Sun X.,Nanjing Agricultural University |
Sun X.,Key Laboratory of Biology and Genetic Improvement of Horticultural Crops East China |
Wang Y.,Nanjing Agricultural University |
Wang Y.,Key Laboratory of Biology and Genetic Improvement of Horticultural Crops East China |
And 11 more authors.
Acta Physiologiae Plantarum
Cytoplasmic male sterility (CMS) is a maternally inherited trait, which becomes an important way in heterosis breeding to simplify the seed production procedures and reduce the production cost. Cytological observation of pollen development stages showed a clear difference between the newly developed CMS line and its maintainer; the profiling comparisons between floral buds of CMS line and its maintainer were conducted using differential display reverse transcription PCR (DDRT-PCR) technology. Thirty genes were up-regulated and sixty genes were down-regulated in newly developed CMS line when compared with its maintainer. These genes were involved in cell wall biosynthesis and regulation, transporter and ion channel, flower development and protein metabolism, etc. Expression patterns of six genes encoding RsCAM6, RsGPI, RsPMEI, RsRac, RsCHS, and RsSTP9 were verified by RT-PCR and qRT-PCR in different development stage of floral buds and different organs of CMS line and its maintainer. The expression level of RsRac was higher in stamens and microspores of CMS line than in maintainer. In comparison, the expression levels of the other five genes in CMS line were lower compared with maintainer. This expression profile suggests that these genes played important roles in the development of the pollen and may be closely related to male sterility. The results observed in this study will contribute to understanding the mechanism of pollen abortion during CMS in radish. © 2013 Franciszek Górski Institute of Plant Physiology, Polish Academy of Sciences, Kraków. Source
Nie S.,Nanjing Agricultural University |
Nie S.,Key Laboratory of Biology and Genetic Improvement of Horticultural Crops East China |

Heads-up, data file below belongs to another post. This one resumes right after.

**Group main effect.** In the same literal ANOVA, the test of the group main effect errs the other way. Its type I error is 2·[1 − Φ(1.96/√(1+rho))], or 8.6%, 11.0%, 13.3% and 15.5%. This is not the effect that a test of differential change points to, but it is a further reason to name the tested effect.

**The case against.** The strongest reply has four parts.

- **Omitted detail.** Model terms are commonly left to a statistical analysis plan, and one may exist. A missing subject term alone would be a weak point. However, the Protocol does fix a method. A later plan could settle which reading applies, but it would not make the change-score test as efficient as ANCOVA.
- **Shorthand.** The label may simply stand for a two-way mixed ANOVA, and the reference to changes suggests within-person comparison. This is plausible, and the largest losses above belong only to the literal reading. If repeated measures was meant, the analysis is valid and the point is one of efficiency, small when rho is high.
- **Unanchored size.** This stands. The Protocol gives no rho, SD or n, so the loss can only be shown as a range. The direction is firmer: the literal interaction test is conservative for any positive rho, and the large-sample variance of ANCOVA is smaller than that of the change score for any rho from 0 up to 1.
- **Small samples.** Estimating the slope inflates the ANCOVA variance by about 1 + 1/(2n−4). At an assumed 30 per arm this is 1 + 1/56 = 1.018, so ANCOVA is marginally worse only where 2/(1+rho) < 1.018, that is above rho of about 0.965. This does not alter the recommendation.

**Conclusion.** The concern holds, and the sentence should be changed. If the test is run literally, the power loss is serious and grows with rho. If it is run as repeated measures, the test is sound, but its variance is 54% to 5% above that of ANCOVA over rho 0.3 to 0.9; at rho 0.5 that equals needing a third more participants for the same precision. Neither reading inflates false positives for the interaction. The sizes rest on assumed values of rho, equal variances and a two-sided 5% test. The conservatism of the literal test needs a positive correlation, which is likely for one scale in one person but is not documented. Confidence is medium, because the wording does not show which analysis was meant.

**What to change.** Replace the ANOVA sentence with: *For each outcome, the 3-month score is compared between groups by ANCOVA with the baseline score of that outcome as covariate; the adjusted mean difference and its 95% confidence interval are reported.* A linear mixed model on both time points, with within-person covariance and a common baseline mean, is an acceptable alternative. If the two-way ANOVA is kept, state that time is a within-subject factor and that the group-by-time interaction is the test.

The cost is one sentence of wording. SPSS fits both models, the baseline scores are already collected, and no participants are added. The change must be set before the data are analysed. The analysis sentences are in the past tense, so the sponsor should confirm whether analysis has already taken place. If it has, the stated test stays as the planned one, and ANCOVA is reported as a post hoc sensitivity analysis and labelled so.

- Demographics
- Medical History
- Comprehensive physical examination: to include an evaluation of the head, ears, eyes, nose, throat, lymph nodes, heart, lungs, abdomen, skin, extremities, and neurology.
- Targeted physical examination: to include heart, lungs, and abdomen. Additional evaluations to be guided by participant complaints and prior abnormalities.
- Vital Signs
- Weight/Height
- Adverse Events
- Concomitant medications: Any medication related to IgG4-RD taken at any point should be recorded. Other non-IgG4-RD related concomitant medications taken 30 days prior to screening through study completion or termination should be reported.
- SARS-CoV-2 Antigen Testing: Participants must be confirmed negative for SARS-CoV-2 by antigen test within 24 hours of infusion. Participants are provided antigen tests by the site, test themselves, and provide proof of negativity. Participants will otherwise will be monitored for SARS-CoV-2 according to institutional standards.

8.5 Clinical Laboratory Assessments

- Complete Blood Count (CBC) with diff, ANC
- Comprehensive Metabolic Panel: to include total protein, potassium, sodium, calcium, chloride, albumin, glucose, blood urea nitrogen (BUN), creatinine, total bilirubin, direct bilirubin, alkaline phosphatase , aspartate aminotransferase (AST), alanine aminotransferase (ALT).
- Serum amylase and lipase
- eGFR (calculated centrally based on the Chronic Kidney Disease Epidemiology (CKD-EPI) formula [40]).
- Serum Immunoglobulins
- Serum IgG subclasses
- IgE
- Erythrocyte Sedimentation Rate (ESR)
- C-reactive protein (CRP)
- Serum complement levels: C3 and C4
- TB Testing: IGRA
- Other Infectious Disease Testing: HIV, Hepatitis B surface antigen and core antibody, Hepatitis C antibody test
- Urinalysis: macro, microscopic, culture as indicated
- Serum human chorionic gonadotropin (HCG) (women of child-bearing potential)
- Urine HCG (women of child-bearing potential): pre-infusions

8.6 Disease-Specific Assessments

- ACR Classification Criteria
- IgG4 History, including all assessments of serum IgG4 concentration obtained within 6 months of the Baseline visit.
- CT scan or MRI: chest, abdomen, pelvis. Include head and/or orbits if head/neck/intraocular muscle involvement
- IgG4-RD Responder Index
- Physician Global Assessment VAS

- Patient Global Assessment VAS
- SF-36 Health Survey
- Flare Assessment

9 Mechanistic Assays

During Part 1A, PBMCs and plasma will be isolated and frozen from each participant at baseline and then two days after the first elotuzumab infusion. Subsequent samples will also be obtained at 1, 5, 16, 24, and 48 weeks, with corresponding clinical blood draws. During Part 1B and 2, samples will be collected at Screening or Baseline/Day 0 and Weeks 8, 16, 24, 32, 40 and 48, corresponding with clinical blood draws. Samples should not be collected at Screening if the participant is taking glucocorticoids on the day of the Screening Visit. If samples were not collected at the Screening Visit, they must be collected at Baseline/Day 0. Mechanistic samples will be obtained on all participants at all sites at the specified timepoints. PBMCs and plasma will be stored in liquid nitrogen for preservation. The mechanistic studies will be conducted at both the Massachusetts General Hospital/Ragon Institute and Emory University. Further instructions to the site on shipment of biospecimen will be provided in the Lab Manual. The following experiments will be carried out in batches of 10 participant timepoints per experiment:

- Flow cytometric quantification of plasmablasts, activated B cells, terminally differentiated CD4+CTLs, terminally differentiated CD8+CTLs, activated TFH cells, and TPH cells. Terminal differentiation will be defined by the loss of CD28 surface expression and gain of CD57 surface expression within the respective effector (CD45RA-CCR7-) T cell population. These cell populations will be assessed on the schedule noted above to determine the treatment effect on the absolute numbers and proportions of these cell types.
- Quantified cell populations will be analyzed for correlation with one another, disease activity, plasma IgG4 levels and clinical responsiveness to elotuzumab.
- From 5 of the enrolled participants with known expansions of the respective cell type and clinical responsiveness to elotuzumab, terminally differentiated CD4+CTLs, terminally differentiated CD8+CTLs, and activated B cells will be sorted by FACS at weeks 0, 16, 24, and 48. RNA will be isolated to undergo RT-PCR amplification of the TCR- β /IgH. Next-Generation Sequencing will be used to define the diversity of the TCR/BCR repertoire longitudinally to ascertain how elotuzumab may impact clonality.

Li C.,Nanjing Agricultural University |
Li C.,Key Laboratory of Biology and Genetic Improvement of Horticultural Crops East China |
And 13 more authors.
Background: The appropriate timing of bolting and flowering is pivotal for reproductive success in Brassicaceae crops including radish (Raphanus sativus L.). Although several flowering regulatory pathways had been described in some plant species, no study on genetic networks of bolting and flowering regulation was performed in radish. In this study, to generate dataset of radish unigene sequences for large-scale gene discovery and functional pathway identification, a cDNA library from mixed radish leaves at different developmental stages was subjected to high-throughput RNA sequencing (RNA-seq). Results: A total of 54.64 million clean reads and 111,167 contigs representing 53,642 unigenes were obtained from the radish leaf transcriptome. Among these, 50,385 unigenes were successfully annotated by BLAST searching against the public protein databases. Functional classification and annotation indicated that 42,903 and 15,382 unique sequences were assigned to 55 GO terms and 25 COG categories, respectively. KEGG pathway analysis revealed that 25,973 unigenes were classified into 128 functional pathways, among which 24 candidate genes related to plant circadian rhythm were identified. Moreover, 142 potential bolting and flowering-related genes involved in various flowering pathways were identified. In addition, seven critical bolting and flowering-related genes were isolated and profiled by T-A cloning and RT-qPCR analysis. Finally, a schematic network model of bolting and flowering regulation and pathways was put forward in radish. Conclusions: This study is the first report on systematic identification of bolting and flowering-related genes based on transcriptome sequencing and assembly in radish. These results could provide a foundation for further investigating bolting and flowering regulatory networks in radish, and facilitate dissecting molecular genetic mechanisms underlying bolting and flowering in Brassicaceae vegetable crops. © 2016 Nie et al. Source